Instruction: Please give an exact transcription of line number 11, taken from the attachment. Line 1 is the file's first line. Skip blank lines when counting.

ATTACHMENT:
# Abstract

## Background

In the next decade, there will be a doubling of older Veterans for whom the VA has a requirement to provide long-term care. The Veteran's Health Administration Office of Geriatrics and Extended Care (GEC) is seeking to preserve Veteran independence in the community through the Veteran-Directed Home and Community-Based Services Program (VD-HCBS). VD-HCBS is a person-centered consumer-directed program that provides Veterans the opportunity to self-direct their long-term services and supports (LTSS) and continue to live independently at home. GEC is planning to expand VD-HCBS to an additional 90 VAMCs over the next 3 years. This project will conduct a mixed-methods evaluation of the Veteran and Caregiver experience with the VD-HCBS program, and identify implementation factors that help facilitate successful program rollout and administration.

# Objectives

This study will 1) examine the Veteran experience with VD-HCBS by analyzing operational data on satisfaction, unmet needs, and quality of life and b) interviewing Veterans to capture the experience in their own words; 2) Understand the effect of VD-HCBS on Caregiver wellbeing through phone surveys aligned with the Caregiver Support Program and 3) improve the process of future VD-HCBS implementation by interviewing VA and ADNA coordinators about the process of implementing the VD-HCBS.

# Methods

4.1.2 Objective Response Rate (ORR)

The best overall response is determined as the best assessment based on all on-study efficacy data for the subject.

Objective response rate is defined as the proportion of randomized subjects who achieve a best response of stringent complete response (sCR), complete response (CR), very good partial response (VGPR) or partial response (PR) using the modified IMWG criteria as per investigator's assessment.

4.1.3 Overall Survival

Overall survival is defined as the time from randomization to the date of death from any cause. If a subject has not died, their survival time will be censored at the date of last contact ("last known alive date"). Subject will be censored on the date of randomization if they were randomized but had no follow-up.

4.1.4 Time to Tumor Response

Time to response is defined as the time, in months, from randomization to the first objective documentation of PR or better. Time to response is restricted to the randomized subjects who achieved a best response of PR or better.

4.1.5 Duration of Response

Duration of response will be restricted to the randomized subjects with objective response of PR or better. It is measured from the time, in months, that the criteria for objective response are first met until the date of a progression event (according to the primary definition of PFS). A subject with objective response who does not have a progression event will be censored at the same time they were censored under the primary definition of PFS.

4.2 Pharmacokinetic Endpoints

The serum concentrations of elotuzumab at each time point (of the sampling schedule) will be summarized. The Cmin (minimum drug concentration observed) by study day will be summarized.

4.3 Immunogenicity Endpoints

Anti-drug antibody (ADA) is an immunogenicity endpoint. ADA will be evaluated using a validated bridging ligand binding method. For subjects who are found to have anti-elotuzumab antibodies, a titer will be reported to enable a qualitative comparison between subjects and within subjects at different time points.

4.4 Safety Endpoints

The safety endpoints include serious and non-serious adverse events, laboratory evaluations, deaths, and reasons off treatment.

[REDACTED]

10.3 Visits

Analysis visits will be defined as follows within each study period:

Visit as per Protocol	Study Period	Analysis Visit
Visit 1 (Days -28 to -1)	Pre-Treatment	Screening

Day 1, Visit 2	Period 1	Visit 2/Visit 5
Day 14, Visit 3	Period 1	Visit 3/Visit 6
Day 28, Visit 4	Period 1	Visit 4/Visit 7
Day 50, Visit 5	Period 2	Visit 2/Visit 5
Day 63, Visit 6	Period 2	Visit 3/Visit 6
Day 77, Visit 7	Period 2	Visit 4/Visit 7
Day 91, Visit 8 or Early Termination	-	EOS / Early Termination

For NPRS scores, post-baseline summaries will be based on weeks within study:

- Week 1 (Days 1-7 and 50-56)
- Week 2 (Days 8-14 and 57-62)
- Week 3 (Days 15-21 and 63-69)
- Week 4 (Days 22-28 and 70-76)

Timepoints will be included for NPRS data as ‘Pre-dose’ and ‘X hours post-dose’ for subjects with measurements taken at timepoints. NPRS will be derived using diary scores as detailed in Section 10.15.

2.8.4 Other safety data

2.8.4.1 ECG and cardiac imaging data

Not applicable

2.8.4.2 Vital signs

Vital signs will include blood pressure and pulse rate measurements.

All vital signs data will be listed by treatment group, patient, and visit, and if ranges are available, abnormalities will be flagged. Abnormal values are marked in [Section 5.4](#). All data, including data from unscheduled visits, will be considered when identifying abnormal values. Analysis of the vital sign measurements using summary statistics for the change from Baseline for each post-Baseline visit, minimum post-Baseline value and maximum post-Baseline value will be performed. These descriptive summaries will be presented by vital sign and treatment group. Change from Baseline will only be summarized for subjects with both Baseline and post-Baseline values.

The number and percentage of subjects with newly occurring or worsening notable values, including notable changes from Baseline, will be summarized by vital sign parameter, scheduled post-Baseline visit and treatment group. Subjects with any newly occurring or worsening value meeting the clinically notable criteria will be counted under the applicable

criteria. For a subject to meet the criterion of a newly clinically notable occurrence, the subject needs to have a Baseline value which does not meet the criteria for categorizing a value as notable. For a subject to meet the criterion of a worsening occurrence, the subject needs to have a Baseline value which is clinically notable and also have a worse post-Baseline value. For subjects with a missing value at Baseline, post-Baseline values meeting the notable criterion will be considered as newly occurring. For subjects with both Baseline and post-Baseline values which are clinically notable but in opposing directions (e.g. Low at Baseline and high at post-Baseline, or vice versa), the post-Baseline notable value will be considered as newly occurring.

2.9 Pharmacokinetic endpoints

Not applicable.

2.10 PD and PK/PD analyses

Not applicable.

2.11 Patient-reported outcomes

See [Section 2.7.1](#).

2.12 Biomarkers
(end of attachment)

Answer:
Overall survival is defined as the time from randomization to the date of death from any cause. If a subject has not died, their survival time will be censored at the date of last contact ("last known alive date"). Subject will be censored on the date of randomization if they were randomized but had no follow-up.